Oshawa Times, 15 July 1969

On July 15, the Times reprinted a message to the astronauts sent by Prime Minister Pierre Elliott Trudeau, reading “Man has reached out and touched the tranquil moon.  Puisse ce haut fait permattre a l’homme de redecouvrir la terre et d’y trouver la paix (May this great feat permit man to rediscover the earth and to find peace there).”

“An aura of Buck Rogers surrounds the big news story of the week – probably the biggest news story of the century,” the Times reported in their editorial on July 15. “Never before have men set out on a more hazardous or complex mission… As we marvel at the courage and skill of the astronauts the wish can only be God speed and a safe return.”

When Apollo 11 launched on the morning of Wednesday, July 16, it dominated the front page of the Oshawa Times including one picture of the rocket taking off and one of Neil Armstrong.  An article also featured on the front page highlights a Canadian connection to the mission, “Apollo Astronauts to Land with Made-In Quebec Legs.”  Heroux Machine Shops of Longueuil, Quebec manufactured the landing gear for the lunar module.  Further in the paper was an amusing addition of tips for the astronauts from Edmonton Grade 4 students.  Anecdotes included: “If I go to the moon I would surely bring my records because there is a lot of dancing on the moon because there is no gravity,” and “I would bring a flag of Canada. And make a flag of the moon. And the designs will be a moon and me sitting on it. The moon would be yellow. I would be a stick lady and the sides would be black.”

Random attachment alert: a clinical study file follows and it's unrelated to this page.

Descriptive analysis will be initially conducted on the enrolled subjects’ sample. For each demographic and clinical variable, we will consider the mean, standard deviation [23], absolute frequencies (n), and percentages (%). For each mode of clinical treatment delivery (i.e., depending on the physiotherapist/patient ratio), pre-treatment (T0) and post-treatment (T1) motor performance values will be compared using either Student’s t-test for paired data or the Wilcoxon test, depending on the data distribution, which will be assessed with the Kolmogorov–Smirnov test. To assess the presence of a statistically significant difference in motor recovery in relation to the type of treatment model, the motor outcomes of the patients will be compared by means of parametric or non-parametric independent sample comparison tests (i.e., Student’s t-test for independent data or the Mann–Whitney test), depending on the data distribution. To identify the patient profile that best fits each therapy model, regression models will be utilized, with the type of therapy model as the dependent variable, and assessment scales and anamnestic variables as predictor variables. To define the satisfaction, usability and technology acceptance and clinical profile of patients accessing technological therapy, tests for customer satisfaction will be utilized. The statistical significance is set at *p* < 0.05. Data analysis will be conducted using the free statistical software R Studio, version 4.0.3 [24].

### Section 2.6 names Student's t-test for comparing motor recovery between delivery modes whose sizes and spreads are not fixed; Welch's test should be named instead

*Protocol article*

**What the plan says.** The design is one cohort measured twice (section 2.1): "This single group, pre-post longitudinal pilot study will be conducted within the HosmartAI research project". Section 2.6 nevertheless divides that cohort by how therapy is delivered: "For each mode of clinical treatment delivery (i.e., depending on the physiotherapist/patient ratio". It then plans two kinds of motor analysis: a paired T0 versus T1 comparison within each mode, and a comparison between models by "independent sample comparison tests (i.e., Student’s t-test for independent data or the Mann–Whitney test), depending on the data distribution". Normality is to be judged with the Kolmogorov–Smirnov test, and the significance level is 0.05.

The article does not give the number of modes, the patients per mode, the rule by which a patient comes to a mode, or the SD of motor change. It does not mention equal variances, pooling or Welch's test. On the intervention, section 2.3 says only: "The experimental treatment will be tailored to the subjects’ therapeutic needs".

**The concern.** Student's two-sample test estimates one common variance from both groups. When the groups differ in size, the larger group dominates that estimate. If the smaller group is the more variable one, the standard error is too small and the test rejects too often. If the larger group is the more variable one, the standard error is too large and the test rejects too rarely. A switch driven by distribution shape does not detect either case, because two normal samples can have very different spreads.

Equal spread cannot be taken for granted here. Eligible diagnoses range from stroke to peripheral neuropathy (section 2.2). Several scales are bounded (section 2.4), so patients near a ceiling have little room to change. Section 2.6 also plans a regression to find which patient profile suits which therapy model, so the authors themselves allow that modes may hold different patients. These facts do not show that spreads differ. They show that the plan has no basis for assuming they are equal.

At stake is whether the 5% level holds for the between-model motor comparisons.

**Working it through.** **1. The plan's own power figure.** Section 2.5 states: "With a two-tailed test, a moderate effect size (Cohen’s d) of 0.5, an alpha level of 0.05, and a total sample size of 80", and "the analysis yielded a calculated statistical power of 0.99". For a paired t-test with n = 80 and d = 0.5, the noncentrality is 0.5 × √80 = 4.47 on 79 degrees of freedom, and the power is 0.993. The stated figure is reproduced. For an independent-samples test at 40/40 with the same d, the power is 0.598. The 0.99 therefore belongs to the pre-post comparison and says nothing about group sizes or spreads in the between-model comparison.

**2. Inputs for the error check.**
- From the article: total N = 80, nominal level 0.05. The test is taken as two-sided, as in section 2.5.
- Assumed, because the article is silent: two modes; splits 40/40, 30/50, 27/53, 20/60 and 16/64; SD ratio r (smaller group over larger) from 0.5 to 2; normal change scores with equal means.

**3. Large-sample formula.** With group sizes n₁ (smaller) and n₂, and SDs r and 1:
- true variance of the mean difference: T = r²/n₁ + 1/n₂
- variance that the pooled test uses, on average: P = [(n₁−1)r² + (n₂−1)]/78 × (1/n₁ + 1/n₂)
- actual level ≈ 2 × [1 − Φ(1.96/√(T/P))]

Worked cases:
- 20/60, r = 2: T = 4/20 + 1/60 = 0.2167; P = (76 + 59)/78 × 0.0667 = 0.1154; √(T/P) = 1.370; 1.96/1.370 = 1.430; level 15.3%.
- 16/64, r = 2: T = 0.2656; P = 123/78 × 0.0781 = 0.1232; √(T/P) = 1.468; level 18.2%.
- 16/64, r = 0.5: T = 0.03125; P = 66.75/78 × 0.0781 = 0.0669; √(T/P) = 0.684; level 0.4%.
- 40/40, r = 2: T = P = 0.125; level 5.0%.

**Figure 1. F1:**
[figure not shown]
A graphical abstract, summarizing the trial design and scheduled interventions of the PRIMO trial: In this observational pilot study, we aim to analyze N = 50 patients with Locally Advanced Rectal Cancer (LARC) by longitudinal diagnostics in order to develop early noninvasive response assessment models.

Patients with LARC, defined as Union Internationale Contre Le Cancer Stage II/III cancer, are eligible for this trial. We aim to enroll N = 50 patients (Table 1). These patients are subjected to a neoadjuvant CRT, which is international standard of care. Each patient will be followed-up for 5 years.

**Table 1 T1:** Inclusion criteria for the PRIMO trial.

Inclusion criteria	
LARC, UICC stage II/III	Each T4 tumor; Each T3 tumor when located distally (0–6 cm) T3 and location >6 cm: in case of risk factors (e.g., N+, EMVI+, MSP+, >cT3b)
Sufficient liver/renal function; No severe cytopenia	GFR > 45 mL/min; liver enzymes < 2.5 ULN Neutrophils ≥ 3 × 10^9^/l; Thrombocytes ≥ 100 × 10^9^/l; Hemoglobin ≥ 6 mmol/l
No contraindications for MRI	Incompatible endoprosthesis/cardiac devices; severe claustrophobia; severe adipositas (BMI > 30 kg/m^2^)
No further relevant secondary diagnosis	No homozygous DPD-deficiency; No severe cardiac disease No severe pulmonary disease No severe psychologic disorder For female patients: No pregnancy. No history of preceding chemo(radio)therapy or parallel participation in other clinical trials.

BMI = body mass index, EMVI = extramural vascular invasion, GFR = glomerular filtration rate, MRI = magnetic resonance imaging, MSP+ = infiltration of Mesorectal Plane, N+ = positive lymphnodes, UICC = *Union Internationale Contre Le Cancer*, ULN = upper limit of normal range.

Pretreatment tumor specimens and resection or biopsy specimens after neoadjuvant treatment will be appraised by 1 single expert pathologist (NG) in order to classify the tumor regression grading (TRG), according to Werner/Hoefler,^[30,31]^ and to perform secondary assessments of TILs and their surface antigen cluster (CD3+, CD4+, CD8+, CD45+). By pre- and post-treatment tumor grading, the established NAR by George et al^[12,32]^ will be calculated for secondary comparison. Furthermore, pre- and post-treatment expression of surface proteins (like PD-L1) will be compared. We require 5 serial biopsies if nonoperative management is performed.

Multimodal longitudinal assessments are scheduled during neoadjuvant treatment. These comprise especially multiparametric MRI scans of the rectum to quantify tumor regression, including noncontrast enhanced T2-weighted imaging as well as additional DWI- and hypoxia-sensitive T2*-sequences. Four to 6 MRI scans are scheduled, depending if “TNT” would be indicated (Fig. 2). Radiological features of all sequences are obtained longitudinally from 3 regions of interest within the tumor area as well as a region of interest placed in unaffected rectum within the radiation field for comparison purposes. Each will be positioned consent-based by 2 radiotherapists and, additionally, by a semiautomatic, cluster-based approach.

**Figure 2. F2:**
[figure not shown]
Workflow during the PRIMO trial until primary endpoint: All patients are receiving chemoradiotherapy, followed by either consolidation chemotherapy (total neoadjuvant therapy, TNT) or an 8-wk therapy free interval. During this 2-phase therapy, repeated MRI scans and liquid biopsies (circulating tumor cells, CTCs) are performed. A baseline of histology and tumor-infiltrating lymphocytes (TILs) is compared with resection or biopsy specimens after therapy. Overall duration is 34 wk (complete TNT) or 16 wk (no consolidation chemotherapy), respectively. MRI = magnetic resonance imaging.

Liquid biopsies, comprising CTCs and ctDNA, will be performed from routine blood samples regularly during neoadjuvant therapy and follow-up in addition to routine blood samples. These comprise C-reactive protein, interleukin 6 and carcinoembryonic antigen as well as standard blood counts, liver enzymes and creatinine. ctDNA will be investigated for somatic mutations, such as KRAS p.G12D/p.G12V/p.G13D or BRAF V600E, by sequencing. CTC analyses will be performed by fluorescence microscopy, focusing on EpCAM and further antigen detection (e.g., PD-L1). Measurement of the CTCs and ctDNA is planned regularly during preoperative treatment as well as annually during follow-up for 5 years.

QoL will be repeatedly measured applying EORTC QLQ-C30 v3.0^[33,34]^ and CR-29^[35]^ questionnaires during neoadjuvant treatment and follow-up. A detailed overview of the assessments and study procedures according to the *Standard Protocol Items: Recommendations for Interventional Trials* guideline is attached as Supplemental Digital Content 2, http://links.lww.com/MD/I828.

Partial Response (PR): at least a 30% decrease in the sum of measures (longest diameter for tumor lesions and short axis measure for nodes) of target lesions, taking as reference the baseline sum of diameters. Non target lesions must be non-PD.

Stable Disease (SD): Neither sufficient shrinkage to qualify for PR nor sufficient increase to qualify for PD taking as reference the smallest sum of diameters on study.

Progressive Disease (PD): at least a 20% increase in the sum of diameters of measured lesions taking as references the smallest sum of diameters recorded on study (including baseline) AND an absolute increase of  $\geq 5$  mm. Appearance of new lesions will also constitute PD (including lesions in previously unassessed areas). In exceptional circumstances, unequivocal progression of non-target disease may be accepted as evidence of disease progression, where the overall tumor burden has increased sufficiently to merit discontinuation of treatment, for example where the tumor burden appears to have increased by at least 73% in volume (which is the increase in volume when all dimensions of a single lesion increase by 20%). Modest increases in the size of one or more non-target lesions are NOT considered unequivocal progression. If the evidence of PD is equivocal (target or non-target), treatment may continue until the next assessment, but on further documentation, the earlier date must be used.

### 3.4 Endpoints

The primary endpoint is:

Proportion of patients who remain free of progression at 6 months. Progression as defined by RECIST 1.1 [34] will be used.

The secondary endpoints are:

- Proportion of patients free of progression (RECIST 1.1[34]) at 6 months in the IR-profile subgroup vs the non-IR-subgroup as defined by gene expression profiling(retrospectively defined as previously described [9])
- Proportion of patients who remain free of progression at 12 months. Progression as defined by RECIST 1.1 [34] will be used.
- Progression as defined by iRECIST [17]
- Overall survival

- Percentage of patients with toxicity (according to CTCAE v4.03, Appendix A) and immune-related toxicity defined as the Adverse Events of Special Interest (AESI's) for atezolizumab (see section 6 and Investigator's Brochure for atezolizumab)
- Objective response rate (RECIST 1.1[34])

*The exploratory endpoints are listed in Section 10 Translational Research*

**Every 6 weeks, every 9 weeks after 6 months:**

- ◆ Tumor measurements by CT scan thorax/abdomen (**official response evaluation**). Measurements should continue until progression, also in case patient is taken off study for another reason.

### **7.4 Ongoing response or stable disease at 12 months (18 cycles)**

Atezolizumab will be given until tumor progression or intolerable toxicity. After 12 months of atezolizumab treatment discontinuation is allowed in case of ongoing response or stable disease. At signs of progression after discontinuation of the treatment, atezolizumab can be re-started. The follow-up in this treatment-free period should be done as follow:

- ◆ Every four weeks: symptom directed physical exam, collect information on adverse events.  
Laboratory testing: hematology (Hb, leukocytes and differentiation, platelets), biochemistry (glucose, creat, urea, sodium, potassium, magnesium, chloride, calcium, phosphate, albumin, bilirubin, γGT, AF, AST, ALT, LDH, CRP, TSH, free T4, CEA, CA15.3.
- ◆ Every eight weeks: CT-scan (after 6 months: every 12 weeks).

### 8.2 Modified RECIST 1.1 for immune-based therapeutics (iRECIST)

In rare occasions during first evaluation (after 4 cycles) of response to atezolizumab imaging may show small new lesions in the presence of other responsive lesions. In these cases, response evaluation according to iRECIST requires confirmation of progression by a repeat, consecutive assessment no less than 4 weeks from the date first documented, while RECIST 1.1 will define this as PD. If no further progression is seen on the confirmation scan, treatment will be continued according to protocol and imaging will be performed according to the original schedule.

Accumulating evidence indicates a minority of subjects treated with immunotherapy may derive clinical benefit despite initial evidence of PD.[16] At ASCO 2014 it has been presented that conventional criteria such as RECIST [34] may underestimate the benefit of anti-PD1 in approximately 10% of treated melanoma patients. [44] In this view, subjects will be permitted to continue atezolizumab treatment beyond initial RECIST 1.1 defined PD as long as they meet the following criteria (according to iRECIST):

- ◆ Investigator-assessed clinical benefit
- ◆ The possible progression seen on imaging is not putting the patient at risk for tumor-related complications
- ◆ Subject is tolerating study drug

Oshawa Times, 16 July 1969

On July 18, a small article ran on the front page under the headline “62 Would Go on Moon Trip,” and the article reads as follows: